Mr. Famous Composer spent a fair amount of time in different cities (e.g. Mantua, Vicenza, Brescia, Florence, Rome, Vienna, possibly Prague), typically in connection with opera productions (his stint in Mantua from 1718 to 1720 was as “maestro di cappella da camera” to the Habsburg governor of the city; Vivaldi eventually decided that court life was not his cup of tea).  But Venice was the most important place for him.  For opera, he had ongoing connections from 1713 (as manager, impresario, and composer) with the theater Sant’ Angelo.  The fact that it was one of the less important theaters in Venice gave him scope for the type of total control of an opera production that he preferred.  For other music, it was one specific Venetian institution: the Ospedale della Pietà. 

Venice had four “ospedali grandi”—charitable institutions that looked after various categories of people.  Even in the 18th century they were thought of as music conservatories, since music was an important part of their existence, but music served as a means to earn money rather than as the end goal itself.  Michael Talbot summarizes the ospedali nicely in The Vivaldi Compendium. Each had a maestro di coro to supervise the music and compose new pieces for the major feasts.  Various adjuncts on short-term contracts provided lessons and led the orchestra, but they were not the only ones doing the instructing: older pupils were used to teach the younger ones.  A striking feature about all of the ospedali is that, unlike their conservatory counterparts elsewhere, all the musicians were female.  Of the four ospedali (Incurabili, Mendicanti, Ospedaletto, and Pietà), the Pietà took care of foundlings; they also admitted female boarders from well-to-do families. 

Vivaldi’s association with the Pietà (an institution that still exists today, by the way) was longstanding and in multiple capacities.  He was appointed maestro di violino in September 1703 (he also taught viola da gamba and served as house priest for a while ) and continued until his contract was not renewed in February 1709.  By 1711 he was back as violin master, and in 1716 he switched to being maestro di concerti.  Although he left the Pietà to focus on opera, beginning in July 1723 he was contracted to supply them with two new concertos per month and to rehearse them when he was in Venice.  In 1735 he was reappointed as maestro di concerti; that lasted until 1738, after which they again resorted to purchasing compositions from him.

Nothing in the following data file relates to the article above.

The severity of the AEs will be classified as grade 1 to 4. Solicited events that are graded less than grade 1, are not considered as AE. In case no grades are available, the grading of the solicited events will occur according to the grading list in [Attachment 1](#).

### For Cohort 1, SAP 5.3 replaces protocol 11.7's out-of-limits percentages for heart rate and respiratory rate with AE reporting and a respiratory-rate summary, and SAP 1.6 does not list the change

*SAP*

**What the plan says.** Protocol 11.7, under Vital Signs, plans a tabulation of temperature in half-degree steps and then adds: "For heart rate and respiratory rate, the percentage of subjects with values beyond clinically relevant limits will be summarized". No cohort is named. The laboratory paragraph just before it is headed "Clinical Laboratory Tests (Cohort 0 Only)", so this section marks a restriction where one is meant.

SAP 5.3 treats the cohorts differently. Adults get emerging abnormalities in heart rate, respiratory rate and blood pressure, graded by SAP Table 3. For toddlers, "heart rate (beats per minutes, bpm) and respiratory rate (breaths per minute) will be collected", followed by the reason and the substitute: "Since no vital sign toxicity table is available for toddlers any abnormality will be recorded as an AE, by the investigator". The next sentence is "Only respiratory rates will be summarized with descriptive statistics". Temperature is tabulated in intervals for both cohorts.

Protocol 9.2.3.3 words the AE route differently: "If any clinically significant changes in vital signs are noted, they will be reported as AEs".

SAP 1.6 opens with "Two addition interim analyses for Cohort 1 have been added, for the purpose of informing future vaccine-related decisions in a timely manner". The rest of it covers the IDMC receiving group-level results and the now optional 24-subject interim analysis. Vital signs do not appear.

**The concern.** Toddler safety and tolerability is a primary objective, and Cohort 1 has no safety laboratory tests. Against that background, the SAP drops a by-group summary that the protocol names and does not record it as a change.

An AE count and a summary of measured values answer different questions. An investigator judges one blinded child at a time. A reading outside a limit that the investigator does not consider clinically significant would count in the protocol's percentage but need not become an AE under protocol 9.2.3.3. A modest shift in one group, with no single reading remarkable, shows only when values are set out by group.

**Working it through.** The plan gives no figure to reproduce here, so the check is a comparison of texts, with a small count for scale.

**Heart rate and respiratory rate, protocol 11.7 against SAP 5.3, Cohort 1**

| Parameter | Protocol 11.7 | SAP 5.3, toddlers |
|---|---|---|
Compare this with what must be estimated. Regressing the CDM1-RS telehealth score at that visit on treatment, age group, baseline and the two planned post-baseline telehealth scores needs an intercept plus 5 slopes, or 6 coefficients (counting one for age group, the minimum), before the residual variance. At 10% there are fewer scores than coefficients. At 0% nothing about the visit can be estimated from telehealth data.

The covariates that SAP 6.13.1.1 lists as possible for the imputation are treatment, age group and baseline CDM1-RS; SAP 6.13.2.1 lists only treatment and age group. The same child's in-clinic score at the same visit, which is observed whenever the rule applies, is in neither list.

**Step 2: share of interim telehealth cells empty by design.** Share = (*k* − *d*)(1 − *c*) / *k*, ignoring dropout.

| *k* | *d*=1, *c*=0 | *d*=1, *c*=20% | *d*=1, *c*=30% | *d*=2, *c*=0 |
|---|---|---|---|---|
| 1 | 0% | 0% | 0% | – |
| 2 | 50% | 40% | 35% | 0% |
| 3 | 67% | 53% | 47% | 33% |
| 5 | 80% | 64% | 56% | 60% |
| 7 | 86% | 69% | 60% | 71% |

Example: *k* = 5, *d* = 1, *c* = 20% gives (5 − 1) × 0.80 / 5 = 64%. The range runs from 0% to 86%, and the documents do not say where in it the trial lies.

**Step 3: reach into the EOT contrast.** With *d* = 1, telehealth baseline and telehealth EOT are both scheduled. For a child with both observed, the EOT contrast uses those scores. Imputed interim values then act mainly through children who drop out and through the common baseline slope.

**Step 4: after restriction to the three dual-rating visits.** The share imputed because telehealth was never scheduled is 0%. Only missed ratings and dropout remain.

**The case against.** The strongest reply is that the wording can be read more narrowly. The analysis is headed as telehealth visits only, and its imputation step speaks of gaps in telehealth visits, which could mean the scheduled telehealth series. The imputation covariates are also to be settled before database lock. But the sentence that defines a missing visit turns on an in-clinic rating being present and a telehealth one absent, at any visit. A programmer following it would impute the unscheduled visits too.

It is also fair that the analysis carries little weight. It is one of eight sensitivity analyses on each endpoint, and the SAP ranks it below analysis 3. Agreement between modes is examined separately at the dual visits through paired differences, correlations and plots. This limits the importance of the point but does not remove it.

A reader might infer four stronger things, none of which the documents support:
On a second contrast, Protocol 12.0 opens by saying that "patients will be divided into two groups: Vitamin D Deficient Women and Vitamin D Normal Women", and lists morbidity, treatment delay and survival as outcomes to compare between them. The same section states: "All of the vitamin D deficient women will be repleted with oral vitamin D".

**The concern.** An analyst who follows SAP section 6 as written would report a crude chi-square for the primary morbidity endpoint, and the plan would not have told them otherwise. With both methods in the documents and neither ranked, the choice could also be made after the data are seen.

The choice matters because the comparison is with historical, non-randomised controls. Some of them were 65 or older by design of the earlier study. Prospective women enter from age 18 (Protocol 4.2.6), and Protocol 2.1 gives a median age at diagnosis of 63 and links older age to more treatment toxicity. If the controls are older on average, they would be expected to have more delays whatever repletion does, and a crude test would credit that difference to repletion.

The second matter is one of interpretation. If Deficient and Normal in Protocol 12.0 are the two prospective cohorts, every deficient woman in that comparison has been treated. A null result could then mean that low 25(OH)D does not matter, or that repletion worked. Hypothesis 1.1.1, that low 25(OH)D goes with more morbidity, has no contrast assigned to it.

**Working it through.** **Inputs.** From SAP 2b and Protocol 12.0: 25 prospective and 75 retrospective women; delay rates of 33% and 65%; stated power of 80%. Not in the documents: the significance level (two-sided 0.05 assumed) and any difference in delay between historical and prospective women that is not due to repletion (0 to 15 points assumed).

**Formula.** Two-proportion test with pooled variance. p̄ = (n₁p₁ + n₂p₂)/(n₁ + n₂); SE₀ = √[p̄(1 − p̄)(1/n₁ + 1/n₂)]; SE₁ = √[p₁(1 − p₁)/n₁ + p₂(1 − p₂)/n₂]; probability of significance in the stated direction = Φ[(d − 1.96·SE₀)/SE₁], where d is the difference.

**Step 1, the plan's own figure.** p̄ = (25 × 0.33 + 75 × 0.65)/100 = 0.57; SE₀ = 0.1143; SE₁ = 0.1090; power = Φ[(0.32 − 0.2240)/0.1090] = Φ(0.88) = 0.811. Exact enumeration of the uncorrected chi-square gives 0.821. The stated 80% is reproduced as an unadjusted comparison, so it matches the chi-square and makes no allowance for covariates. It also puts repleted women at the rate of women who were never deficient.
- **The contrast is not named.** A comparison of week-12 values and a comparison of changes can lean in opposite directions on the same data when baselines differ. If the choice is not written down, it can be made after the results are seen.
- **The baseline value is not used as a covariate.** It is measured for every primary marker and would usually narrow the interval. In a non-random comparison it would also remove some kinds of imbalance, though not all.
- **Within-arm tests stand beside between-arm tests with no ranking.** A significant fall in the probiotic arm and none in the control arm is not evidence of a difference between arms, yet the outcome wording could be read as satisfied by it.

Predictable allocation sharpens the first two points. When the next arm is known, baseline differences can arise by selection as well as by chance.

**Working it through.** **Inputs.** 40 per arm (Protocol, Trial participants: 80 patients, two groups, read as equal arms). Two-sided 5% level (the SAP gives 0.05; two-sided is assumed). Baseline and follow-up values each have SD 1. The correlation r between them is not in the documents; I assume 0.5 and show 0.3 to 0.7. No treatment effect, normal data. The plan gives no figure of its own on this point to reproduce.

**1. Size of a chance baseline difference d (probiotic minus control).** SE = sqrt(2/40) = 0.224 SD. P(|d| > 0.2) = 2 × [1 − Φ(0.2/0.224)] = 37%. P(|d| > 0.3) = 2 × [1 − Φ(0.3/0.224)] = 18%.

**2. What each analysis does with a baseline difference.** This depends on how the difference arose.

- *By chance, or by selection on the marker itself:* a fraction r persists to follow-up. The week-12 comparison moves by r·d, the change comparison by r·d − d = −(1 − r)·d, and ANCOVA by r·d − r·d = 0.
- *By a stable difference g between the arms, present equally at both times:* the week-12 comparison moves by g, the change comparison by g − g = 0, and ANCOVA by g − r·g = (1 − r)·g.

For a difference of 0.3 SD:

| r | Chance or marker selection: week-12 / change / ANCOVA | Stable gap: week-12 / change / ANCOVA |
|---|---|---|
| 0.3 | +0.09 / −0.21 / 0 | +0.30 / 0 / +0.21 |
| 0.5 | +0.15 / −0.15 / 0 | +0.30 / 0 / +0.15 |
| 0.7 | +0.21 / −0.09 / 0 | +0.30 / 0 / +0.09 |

In the summer of 1740 Vivaldi headed off to Vienna for more opera direction, but the unexpected death of the emperor that October, with the consequent closing of all theaters, left Vivaldi without income and in poor health.  He died the following July; one story has Haydn as a pallbearer for the funeral.  While it is true that Haydn was in Vienna in 1741, he was unlikely to be toting any coffins around, given that he was all of nine years old.

Gloria, RV 589

As with almost all Baroque composers, Vivaldi fell out of fashion after his death (styles were already changing before he died).  He owes his initial resurgence to the fact that Bach transcribed some of Vivaldi’s music (a fact recognized as early as 1802), and the Bach revival eventually generated interest in those who interested Bach.  Bach’s transcriptions were as follows:

Concertos for harpsichord

  • BWV 972 = RV 230 (Violin Concerto in D, Op. 3 #9)
  • BWV 973 = RV 299 (Violin Concerto in G, Op. 7 #8)
  • BWV 975 = RV 316 (Violin Concerto in gm, Op.4 #6)